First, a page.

Marble burying reflects a repetitive and perseverative behavior more than novelty-induced anxiety
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An increasing number of investigators utilize the marble-burying assay despite the paucity of information available regarding what underlies the behavior.
We tested the possibility that a genetic component underlies marble burying in mice and if there is a genetic correlation with other anxiety-like traits. Since findings reported in the literature indicate that marble-burying behavior reflects an anxiety-like response, we explored the assumption that the novel nature of a marble induces this anxiety. Finally, we investigated how the natural response of a mouse to dig relates to the marble-burying phenomenon.
We examined ten different inbred mouse strains to determine if marble-burying behavior is genetically regulated and correlated with anxiety-like traits in two other assays. We employed multiple variants of the “traditional” marble-burying assay to address how issues such as the novelty of marbles and digging behavior contribute to marble burying.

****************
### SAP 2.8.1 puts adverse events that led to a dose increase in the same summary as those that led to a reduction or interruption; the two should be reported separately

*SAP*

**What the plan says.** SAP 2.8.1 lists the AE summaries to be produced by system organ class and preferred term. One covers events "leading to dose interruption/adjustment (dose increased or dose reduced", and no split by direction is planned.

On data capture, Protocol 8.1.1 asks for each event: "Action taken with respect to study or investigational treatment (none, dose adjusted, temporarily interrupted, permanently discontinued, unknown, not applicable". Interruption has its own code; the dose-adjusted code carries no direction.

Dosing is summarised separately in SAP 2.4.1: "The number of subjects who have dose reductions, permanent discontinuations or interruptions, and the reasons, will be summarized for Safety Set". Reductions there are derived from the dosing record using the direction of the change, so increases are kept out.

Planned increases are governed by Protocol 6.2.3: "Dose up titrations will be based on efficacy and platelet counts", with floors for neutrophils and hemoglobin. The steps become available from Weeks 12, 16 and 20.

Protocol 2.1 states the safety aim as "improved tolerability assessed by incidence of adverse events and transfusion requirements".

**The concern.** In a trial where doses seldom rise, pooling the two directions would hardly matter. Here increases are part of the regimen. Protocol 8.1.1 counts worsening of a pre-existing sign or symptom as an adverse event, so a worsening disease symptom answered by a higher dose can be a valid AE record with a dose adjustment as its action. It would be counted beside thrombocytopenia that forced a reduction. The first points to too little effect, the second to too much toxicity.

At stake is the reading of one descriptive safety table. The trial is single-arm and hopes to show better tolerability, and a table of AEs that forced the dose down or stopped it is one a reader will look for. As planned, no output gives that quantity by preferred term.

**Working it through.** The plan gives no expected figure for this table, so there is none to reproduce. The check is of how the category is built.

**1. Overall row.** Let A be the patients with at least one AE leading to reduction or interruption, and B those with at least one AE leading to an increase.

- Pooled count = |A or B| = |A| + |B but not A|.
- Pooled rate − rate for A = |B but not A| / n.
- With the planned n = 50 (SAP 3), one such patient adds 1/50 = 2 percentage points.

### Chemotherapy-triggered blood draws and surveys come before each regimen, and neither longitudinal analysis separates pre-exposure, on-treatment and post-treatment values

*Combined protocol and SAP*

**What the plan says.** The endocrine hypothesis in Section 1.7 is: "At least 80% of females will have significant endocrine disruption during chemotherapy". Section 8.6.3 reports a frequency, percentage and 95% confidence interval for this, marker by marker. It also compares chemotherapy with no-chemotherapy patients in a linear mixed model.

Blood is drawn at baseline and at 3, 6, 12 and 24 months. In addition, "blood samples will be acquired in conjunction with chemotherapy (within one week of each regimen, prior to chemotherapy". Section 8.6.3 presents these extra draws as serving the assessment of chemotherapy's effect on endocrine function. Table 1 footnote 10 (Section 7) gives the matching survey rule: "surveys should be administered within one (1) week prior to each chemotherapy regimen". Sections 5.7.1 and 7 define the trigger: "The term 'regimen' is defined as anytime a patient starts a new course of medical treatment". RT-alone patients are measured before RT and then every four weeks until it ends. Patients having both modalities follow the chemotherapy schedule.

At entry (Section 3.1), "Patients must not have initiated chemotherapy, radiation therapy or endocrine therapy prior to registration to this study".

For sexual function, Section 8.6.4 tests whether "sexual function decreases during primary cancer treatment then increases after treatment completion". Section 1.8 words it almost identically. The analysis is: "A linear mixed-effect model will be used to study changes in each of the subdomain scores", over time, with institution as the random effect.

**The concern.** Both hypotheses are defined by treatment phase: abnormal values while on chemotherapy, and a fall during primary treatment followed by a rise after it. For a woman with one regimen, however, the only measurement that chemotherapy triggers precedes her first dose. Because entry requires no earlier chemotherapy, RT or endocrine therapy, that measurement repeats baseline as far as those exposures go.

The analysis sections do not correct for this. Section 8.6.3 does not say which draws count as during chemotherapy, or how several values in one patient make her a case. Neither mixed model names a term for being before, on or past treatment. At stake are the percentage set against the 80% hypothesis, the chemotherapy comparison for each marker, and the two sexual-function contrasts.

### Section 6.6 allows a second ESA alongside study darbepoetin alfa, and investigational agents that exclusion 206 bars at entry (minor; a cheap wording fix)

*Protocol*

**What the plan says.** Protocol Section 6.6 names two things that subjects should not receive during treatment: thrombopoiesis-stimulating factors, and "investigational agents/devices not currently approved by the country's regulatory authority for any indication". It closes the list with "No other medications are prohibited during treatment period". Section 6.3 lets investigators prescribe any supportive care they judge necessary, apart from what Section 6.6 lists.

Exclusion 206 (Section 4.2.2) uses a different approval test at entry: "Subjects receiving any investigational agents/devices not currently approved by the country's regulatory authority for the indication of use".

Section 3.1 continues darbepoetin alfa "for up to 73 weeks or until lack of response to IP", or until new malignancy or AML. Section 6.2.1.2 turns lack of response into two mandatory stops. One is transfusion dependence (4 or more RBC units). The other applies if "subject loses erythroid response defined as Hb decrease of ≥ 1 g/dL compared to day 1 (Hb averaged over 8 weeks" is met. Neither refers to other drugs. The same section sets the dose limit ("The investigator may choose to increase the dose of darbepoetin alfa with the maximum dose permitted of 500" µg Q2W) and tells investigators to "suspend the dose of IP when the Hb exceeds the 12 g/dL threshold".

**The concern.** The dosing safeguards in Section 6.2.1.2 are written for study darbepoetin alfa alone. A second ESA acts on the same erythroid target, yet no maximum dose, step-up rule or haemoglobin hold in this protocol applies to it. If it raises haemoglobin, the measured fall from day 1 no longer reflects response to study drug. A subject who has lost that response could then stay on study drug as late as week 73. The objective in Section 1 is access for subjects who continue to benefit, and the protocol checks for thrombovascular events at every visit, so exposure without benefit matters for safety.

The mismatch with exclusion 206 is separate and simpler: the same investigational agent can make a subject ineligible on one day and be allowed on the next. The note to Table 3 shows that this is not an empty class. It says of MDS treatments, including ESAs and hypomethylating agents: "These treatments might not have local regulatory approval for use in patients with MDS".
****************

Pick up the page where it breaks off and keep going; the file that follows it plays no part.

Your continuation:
Marble-burying behavior varied across strain and did not correlate with anxiety measures in other assays. Multiple tests conducted to reduce the novelty of marbles failed to alter burying behavior. Additionally, digging behavior correlated with marble burying, and the presence of marbles did not significantly impact the digging response.
Our results indicate that mouse marble burying is genetically regulated, not correlated with other anxiety-like traits, not stimulated by novelty, and is a repetitive behavior that persists/perseveres with little change across multiple exposures. Marble burying is related to digging behavior and may in fact be more appropriately considered as an indicative measure of repetitive digging.
KeywordsMarble burying Anxiety Perseverative Obsessive–compulsive Digging
This work was supported by the Baylor Fragile X Center and the Baylor EKS IDDRC (NICHD, HD24064). A.T. and A.B. received partial support from NIGMS training grants T32 GM08307 and TM GM008507, respectively. We would like to thank Dr. Corinne Spencer, Shannon Hamilton, and Randi-Michelle Cowin for their valuable input and suggestions during the course of this study.
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